Konrad Lorenz Institute of Ethology, University of Veterinary Medicine, Vienna
I attended the University of Glasgow (Scotland) starting in 2016 and graduated with an integrated masters degree in Zoology in 2021, for which I spent a placement year at the Max Planck Institute of Ornithology in Munich (Germany).
I have been fascinated by courtship and sexual selection for many years, specifically in polygynous birds, where the evolution of female mating preferences and choosiness is – in my opinion – one of the most fascinating and perplexing puzzles in biology. My current research therefore focuses on the evolution of courtship displays and mate-choice in the birds-of-paradise (family Paradisaeidae), once referred to by Alfred Russel Wallace as “the most beautiful and most wonderful of living things” due to their astounding sexual ornaments.
The birds-of-paradise have been adored by naturalists and scientists for centuries for their elaborate sexual ornaments and courtship ‘dances’. In spite of this, rigorous studies of the courtship behaviour in birds-of-paradise are lacking, as the vast majority of species (39 out of the currently described 43) are found exclusively on the remote island of New Guinea and neighbouring islands – places riddled with “blood-sucking leeches, headhunters, and other distractions” (Andersson, 1994). My research therefore primarily concerns the Victoria’s riflebird (Ptiloris victoriae; pictured below), one of three paradisaeids found in the more accessible tropical forests in North-East Australia.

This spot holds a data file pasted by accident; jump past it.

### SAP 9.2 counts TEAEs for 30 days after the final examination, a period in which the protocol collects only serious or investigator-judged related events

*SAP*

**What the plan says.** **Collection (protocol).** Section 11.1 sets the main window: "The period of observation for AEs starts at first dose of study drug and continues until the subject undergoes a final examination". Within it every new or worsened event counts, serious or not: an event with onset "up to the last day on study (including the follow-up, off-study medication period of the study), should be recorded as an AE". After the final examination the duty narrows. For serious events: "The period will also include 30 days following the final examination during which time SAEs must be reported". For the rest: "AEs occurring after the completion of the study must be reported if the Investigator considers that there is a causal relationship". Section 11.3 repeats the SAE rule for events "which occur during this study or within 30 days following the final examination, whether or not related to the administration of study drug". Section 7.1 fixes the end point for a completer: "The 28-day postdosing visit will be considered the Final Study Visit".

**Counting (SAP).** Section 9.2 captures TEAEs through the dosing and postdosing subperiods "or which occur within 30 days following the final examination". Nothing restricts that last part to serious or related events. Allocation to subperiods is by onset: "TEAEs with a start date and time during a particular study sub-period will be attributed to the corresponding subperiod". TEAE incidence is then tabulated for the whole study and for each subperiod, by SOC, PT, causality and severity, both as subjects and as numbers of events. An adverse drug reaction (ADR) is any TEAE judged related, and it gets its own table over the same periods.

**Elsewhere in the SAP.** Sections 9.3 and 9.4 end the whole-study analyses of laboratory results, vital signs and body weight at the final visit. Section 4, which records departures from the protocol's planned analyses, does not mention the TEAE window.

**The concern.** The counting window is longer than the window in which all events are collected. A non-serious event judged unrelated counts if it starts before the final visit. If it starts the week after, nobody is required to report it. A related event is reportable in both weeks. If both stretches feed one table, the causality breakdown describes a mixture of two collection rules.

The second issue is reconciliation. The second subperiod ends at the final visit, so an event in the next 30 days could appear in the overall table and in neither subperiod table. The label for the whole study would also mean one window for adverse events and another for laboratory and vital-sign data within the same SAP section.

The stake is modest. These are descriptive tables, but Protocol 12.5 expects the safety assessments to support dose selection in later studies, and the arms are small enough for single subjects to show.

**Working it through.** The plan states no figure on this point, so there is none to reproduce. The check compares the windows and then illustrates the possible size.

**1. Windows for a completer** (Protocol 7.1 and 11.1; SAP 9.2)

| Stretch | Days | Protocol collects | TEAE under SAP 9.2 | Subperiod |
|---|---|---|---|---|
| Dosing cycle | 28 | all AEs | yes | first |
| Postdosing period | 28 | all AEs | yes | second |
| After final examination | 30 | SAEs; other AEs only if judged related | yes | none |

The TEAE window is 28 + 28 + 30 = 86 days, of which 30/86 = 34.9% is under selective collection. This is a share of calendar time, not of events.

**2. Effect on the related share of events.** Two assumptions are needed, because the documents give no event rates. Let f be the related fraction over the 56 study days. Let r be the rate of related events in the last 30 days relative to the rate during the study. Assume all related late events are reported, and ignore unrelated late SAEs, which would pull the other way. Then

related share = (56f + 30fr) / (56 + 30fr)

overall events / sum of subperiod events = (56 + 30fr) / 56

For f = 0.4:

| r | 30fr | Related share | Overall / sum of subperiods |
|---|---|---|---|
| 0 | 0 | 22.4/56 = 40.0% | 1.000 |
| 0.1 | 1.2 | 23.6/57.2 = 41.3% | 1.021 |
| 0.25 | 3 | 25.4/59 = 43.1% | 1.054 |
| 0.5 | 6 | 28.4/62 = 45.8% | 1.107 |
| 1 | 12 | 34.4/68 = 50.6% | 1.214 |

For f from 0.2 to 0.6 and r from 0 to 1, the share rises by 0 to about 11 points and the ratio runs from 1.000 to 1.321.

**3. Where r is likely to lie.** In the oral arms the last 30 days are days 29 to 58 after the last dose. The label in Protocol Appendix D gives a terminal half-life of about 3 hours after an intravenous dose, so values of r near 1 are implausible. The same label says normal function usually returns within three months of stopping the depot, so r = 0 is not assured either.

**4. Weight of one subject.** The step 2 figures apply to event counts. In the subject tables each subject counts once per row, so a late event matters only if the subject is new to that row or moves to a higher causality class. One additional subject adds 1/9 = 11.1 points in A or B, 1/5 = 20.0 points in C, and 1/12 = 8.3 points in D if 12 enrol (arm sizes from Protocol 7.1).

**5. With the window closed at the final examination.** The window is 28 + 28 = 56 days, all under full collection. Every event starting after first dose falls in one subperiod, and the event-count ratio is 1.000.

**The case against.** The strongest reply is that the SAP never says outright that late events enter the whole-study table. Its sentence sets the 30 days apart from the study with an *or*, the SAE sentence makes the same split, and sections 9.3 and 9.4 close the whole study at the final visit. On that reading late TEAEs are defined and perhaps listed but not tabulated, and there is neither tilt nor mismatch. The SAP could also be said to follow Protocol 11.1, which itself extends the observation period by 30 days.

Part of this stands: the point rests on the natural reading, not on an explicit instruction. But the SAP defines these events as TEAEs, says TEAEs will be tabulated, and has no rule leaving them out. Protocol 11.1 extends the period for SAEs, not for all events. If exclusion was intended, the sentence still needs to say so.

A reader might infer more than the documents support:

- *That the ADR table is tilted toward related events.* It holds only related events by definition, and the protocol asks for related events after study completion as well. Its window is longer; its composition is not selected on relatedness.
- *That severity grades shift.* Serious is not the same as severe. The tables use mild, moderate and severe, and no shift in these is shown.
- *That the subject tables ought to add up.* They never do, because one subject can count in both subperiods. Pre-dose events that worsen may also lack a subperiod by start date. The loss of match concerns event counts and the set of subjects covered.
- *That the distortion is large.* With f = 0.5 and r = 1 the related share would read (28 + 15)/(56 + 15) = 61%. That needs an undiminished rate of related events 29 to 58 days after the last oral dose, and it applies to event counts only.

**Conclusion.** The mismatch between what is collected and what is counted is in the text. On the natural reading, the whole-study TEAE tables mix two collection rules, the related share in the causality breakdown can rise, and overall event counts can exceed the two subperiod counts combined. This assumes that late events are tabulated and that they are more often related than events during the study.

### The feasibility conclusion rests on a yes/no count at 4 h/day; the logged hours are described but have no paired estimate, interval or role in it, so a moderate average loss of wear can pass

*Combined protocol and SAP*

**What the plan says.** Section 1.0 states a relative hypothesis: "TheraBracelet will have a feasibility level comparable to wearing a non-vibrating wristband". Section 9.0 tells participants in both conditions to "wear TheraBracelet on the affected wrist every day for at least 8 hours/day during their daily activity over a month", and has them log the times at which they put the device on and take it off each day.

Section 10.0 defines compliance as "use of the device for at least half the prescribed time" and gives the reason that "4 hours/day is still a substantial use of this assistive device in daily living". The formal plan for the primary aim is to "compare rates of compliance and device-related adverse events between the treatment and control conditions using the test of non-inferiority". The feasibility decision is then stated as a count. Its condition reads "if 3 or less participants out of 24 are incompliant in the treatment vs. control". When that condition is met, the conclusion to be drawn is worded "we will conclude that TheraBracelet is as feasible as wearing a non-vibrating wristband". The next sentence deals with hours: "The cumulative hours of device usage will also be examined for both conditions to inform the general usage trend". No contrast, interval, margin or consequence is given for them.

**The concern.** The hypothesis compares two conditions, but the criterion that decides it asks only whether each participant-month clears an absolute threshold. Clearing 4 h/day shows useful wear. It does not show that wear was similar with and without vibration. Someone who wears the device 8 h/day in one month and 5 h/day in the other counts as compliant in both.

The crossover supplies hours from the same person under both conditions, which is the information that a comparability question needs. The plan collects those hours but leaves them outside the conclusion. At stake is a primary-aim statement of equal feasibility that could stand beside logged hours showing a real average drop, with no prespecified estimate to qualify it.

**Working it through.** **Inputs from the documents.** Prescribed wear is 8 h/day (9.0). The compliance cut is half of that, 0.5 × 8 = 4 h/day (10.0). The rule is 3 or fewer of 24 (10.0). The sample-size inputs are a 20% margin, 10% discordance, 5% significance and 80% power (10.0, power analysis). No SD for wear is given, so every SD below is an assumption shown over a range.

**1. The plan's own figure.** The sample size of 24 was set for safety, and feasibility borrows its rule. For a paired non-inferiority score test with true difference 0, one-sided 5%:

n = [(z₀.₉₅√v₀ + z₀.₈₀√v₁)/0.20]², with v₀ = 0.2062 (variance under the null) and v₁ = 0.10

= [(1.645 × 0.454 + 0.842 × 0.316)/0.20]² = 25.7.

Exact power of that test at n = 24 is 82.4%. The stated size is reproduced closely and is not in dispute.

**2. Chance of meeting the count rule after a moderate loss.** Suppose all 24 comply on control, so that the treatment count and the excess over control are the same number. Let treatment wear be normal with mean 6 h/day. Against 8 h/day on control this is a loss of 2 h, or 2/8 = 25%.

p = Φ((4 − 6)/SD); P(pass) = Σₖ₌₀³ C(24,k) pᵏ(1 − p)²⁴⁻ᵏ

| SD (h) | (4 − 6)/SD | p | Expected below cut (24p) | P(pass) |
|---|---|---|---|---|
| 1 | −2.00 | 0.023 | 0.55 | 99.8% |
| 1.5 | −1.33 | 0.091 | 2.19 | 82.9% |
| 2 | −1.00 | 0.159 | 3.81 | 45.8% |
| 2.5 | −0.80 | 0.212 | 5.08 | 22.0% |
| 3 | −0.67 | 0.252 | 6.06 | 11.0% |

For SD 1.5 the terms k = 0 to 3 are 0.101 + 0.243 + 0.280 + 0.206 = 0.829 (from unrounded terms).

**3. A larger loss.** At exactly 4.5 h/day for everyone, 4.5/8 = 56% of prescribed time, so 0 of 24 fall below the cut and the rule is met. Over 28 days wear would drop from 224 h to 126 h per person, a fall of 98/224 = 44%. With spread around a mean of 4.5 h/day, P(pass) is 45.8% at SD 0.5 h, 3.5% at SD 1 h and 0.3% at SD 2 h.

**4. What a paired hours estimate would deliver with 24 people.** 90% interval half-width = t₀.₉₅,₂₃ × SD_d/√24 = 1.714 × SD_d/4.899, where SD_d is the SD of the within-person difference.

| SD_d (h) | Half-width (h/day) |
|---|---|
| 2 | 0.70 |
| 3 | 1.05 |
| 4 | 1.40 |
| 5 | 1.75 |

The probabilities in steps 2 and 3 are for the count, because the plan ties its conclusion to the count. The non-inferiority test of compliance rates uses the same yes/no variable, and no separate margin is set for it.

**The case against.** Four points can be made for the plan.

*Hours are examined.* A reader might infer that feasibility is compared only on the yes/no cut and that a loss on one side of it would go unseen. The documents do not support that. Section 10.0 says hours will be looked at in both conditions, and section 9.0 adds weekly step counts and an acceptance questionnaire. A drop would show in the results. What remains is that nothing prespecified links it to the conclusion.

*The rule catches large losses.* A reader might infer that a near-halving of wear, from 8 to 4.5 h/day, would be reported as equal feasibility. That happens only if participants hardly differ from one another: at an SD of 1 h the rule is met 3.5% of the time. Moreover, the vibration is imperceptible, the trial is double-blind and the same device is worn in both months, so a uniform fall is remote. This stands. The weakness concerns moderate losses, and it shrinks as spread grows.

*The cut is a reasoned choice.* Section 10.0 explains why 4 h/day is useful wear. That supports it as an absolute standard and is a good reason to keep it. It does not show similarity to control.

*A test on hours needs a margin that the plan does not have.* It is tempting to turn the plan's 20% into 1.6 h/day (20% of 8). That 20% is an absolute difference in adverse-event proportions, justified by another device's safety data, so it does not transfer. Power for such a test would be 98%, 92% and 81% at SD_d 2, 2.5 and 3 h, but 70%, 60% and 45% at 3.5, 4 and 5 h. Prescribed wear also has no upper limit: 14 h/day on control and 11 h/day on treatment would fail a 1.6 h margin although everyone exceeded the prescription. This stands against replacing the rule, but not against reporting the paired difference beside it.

Andersson, M., 1994. Sexual selection. Princeton, N.J.: Princeton University Press, p.80.
Wallace, A. R. (1869). The Malay Archipelago: The land of the orang-utan and the bird of paradise; a narrative of travel, with studies of man and nature. North Chelmsford, MA: Courier Corporation. p. 354.
Funded by Austrian Science Fund (FWF), Doctoral College Cognition and Communication 2